Identifying People At-Risk for Violent Behavior

by Dr. Mark Lerner 

Chairman, & CEO, The National Center for Emotional Wellness

The best way to prevent a violent act is to identify individuals who are at risk of danger to themselves or others. Immediate action should be taken to investigate whether a potential perpetrator has a plan or the means of harming oneself or others.

 

Following is a checklist of warning signs. The great the number of endorsed items, the greater

the risk for violent behavior.

 

❐  has engaged in violent behavior in the past

❐  expresses self-destructive or homicidal ideation

❐  has described feelings of hopelessness

❐  has a history of self-destructive behavior

❐  gives away possessions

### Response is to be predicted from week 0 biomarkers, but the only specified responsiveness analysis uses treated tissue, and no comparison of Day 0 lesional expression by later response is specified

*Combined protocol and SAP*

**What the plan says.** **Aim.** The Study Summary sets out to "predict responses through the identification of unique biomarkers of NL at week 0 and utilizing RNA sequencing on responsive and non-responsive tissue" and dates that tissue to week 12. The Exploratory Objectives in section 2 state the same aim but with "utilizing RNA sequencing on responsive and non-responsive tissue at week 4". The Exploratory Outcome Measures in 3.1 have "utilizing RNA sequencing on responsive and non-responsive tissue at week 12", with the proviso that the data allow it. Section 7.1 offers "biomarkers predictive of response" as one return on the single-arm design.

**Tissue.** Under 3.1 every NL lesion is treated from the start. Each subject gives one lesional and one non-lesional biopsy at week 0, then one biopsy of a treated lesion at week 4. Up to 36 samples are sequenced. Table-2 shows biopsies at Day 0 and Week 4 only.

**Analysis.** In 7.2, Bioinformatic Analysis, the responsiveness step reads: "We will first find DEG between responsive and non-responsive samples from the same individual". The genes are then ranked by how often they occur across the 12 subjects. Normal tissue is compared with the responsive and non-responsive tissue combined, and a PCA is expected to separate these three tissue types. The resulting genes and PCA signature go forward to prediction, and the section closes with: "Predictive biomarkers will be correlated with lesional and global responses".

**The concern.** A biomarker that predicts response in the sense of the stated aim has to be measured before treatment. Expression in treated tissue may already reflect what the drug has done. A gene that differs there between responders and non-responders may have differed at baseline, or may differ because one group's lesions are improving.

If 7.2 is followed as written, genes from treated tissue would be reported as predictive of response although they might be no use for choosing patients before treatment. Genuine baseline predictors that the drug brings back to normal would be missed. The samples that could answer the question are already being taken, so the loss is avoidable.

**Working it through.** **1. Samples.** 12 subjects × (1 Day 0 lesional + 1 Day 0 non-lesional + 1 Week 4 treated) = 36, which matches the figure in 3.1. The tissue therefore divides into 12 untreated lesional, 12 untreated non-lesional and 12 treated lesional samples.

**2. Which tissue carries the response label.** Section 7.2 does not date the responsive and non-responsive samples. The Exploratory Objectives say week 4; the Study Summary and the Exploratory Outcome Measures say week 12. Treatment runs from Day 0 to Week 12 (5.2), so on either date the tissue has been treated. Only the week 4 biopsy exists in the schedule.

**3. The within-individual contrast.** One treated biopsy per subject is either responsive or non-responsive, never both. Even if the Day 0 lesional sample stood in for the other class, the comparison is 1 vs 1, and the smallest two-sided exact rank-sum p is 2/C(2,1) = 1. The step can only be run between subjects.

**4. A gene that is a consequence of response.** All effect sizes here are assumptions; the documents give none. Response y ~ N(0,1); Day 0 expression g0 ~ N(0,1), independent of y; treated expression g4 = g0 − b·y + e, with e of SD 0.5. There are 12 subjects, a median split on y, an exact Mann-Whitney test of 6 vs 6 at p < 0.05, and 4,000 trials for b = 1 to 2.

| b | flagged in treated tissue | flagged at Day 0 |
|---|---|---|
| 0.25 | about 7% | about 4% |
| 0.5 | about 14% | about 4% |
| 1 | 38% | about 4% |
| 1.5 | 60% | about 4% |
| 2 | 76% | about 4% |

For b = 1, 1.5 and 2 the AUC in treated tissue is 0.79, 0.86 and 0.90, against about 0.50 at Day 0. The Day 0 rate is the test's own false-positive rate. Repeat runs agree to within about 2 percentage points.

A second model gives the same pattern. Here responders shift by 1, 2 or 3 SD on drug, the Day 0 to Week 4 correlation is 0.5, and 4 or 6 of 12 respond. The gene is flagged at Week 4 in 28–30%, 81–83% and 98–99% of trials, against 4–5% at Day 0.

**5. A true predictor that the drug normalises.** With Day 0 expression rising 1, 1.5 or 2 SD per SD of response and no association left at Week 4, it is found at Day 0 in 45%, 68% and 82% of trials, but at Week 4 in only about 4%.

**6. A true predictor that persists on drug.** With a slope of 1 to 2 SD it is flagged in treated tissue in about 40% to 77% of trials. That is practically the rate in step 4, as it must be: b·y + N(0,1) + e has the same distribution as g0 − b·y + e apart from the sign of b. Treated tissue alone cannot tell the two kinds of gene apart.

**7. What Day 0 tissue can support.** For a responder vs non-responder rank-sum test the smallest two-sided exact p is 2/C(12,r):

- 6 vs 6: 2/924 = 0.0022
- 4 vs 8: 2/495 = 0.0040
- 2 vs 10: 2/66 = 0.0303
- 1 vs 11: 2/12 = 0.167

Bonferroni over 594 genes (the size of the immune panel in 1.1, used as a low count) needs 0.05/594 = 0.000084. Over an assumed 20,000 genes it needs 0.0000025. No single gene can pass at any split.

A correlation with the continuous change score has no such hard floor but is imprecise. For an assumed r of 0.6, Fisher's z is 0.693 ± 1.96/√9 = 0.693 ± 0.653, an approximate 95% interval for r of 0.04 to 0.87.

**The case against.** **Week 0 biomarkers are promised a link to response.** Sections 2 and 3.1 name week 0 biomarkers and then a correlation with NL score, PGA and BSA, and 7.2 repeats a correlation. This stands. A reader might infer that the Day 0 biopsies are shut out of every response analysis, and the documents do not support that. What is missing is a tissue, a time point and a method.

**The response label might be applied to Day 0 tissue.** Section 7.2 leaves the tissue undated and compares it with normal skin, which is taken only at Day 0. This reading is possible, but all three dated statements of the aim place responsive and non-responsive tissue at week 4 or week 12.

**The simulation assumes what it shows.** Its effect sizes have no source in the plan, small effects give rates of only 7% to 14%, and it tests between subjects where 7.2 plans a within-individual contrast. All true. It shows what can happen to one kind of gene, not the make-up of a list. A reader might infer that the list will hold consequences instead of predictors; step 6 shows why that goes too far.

❐  articulates specific plans to harm oneself or others

❐  appears withdrawn

❐  appears/acknowledges feeling depressed

❐  exhibits signs of antisocial behavior

❐  engages in bullying others

❐  evidences a significant change in mood

❐  has difficulty with impulse control

❐  experiences sleep and eating disturbances

❐  evidences significant changes in behavior

❐  has experienced a traumatic event

❐  engages in substance abuse

❐  has been a victim of child abuse

❐  has become involved with gang activity

❐  has experienced a significant loss

❐  evidences a preoccupation with fighting

❐  has a history of antisocial behavior

❐  frequently watches programs/movies with violent themes

❐  evidences a low tolerance for frustration

❐  evidences a preoccupation with games with violent themes

❐  externalizes blame for their difficulties

❐  evidences a preoccupation with guns and other weapons

❐  has harmed animals

❐  has access to a firearm or other weapons

❐  has engaged in fire-setting

❐  has brought a weapon to school

❐  evidenced frequent disciplinary problems

❐  exhibited poor academic performance

❐  talks about not being around

❐  has been truant from school or work

       

© 2018 by Dr. Mark Lerner, The National Center for Emotional Wellness, Inc.